Live in the Light of Eternity
At death we leave behind everything we have and we take with us all that we are. The character with which we die is the character with which we will appear at the Judgement. If you are prepared to die, then you are ready for anything. Until you are free to die - you are
not free to live. It ought to be our business every day to prepare for our last day. If we take care of our life - then God will take care of our death. Being mindful of death should make us serious, industrious and conscientious.
We need to work out our priorities in the light of eternity. We need to invest our time and talents and treasure into those things that are going to last for eternity; our family, the people of God, the Word of God and the Kingdom of God. These are what are ultimately important.
Life is full of choices. We can make over a hundred choices in a day, from deciding when to get up, to what clothes to wear, what to have for breakfast, which things to do, how to do them, where to go, which route to take, when to accelerate or stop, who to phone, what E-mails to respond to, what articles to read. All day long we have to make choices, from the trivial and routine, to the important and vital, choices affecting our relationships, our health, safety and security.
Well, today, at Stephen Mitford Goodson's Memorial service we should make another choice: Where am I going to spend eternity? Some of us have already made that choice and can say: I have decided to follow Jesus. No turning back. Praise the Lord! No turning back. Others of us may not want to think about our eternity right now. But, in time, death will come to us all. As we gather at any funeral we should soberly consider our immortal soul and the day when we stand before our eternal Creator and give an account of our life. At that point our choice will be final. What will God say to you on that great Day of Judgment. Will you hear: "Well done! Good and faithful servant. Enter into the joy of your Lord"?
God is just and merciful. He is Holy and He is loving. Each one of us here today has to choose to face the reality that we only have one life and it will soon be past, only what is done for Christ will last. Are we living in accordance with the Creator’s instructions (the Manufacturer’s Handbook) in the Bible? Are we loving God and loving our neighbour? Do we forgive others when they offend us? Each one of us needs God to forgive us. We need to forgive our loved ones whatever we may have against them. We dare not carry grudges, bitterness or unforgiveness in our hearts. Forgive one another as God, in Christ,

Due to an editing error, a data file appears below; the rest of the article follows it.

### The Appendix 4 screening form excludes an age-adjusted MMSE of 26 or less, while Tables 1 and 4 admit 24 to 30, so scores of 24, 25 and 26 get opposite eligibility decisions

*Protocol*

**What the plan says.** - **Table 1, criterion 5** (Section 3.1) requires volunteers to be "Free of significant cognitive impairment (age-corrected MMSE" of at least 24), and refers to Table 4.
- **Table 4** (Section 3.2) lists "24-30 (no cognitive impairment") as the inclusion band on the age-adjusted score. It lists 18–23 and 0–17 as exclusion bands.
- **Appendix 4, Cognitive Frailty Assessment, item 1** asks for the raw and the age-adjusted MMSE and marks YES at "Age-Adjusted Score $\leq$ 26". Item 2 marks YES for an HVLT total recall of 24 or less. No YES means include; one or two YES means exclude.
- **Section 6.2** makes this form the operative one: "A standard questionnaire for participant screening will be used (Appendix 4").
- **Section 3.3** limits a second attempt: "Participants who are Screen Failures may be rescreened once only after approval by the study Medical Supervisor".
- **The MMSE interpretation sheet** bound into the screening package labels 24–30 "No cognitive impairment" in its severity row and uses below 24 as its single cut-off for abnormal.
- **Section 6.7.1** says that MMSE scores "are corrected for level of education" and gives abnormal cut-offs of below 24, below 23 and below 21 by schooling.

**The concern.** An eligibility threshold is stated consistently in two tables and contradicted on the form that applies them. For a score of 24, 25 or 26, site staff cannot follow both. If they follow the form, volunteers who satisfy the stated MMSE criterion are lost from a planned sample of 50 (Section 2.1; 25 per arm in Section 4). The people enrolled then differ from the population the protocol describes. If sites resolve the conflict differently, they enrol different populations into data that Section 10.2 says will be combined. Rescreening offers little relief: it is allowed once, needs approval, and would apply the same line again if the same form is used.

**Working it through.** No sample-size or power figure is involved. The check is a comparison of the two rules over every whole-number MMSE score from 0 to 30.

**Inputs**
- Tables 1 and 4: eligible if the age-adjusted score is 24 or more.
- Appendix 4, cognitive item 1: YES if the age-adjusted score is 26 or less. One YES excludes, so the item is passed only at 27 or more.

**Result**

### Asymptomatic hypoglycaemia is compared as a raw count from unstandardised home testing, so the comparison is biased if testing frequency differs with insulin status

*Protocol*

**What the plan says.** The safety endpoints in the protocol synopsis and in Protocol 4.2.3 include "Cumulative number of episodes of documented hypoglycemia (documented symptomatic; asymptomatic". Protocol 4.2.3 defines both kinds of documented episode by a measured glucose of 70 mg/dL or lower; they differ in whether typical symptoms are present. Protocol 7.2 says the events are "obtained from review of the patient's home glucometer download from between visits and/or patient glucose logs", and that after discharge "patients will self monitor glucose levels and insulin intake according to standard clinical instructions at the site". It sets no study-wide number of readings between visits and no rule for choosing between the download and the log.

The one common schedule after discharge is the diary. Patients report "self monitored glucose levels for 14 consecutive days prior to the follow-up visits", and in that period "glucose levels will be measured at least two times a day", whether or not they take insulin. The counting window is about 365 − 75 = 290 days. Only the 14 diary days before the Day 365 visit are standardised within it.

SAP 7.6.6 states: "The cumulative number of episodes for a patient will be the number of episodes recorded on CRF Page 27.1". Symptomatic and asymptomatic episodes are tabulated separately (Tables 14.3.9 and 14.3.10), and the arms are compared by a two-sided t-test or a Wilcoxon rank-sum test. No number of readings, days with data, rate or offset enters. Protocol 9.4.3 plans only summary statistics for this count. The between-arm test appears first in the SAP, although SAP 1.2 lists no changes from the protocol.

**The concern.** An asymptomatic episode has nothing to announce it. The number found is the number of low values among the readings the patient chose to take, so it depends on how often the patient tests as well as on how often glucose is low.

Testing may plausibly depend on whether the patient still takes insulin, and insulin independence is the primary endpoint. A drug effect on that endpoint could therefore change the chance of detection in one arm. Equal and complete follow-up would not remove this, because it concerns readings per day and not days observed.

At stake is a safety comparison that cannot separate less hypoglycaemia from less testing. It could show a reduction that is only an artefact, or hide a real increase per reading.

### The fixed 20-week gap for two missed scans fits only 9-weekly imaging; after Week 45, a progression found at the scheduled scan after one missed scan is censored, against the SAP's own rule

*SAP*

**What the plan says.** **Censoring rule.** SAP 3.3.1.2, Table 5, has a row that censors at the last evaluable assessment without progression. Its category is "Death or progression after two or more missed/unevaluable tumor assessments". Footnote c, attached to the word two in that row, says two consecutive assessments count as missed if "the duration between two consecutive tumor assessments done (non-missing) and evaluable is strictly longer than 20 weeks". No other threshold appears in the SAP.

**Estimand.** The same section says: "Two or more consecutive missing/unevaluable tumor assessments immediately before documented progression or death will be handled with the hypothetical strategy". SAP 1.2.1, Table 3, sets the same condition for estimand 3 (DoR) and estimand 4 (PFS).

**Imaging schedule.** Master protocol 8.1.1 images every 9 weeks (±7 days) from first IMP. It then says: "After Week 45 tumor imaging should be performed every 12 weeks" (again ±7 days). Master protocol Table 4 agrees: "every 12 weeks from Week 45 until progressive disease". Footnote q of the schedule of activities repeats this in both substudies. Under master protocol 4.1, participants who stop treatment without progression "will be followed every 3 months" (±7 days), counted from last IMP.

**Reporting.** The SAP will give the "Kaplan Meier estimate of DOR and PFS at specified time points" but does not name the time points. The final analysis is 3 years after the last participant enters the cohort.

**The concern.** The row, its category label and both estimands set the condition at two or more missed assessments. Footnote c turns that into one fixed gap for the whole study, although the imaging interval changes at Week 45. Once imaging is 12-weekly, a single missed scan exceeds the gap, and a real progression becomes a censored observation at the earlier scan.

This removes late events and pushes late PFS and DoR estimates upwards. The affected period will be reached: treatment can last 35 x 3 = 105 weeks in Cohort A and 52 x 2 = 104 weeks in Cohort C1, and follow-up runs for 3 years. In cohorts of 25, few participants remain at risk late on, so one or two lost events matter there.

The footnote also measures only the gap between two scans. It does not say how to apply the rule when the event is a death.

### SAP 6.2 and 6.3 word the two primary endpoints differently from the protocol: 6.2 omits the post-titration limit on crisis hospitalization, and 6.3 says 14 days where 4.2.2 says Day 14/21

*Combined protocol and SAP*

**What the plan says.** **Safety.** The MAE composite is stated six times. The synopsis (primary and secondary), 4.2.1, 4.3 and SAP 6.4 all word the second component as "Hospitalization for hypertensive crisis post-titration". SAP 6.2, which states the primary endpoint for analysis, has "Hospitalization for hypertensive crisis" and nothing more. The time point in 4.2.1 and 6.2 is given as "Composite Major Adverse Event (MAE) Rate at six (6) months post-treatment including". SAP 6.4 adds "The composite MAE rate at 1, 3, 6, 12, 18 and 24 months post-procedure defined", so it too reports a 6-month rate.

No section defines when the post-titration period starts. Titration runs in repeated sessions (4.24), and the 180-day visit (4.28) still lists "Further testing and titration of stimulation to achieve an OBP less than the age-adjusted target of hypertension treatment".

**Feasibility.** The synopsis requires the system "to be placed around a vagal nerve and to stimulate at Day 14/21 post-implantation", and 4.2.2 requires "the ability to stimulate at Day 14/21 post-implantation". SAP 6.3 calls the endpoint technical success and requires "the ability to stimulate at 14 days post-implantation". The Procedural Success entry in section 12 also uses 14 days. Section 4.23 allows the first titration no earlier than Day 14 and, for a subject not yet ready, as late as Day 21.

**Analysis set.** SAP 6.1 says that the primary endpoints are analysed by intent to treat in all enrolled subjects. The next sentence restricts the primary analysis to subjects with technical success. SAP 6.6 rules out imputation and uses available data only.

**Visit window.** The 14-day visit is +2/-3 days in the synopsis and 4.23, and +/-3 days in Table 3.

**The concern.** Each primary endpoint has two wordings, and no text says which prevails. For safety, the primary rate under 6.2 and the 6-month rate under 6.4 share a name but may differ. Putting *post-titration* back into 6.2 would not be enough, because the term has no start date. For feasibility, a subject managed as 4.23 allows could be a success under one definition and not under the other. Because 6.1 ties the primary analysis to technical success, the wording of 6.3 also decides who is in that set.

has forgiven you.
In the light of eternity, knowing that you are going to die and stand before the Creator and Eternal Judge, you need to review your life's work, your family relationships, habits and activities. One day you and I will stand before the Judgement Throne of Christ where "God will judge men's secrets…" Romans 2:16, "all the harsh words…" Jude 15 and "judge each man's work impartially…" 1 Peter 1:17 "But I tell you that men will have to give account on the Day of Judgement for every careless word they have spoken." Matthew 12:36 "So then, each of us will have to give an account of himself to God." Romans 14:12
In eternity: will any of us regret praying too much? Being too forgiving? Being too generous? Studying the Bible too intently? Sacrificing too much for others? Being too concerned about the welfare of others? Investing too much in our family? No, I do not believe any of us will regret being too forgiving and generous, in the light of eternity. But we will regret missed opportunities, unresolved conflicts and wasted time.
If you knew that you were to die next year - what would you do differently this year? We must work out our priorities and repair our relationships, in the light of eternity.
We must be ready at all times for that which may happen at any time.
Are you ready?
Can you say: "For to me to live is Christ and to die is gain!" Philippians 1:21 Dying Christ destroyed our death. Rising Christ restored our life.
"Jesus said: ‘Whoever hears My Word and believes Him who sent Me, has eternal life and will not be condemned. He has crossed over from death to life." John 5:24
Dr. Peter Hammond
P.O. Box 74 Newlands 7725
Cape Town South Africa